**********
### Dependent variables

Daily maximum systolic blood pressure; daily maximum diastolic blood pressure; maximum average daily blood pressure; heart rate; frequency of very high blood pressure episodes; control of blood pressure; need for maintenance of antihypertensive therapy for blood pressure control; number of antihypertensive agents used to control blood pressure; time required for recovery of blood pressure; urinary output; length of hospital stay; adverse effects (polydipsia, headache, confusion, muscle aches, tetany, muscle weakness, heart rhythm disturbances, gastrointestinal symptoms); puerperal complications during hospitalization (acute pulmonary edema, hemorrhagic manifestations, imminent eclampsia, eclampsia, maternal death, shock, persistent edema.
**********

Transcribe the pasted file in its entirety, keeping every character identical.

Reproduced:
### Dependent variables

Daily maximum systolic blood pressure; daily maximum diastolic blood pressure; maximum average daily blood pressure; heart rate; frequency of very high blood pressure episodes; control of blood pressure; need for maintenance of antihypertensive therapy for blood pressure control; number of antihypertensive agents used to control blood pressure; time required for recovery of blood pressure; urinary output; length of hospital stay; adverse effects (polydipsia, headache, confusion, muscle aches, tetany, muscle weakness, heart rhythm disturbances, gastrointestinal symptoms); puerperal complications during hospitalization (acute pulmonary edema, hemorrhagic manifestations, imminent eclampsia, eclampsia, maternal death, shock, persistent edema.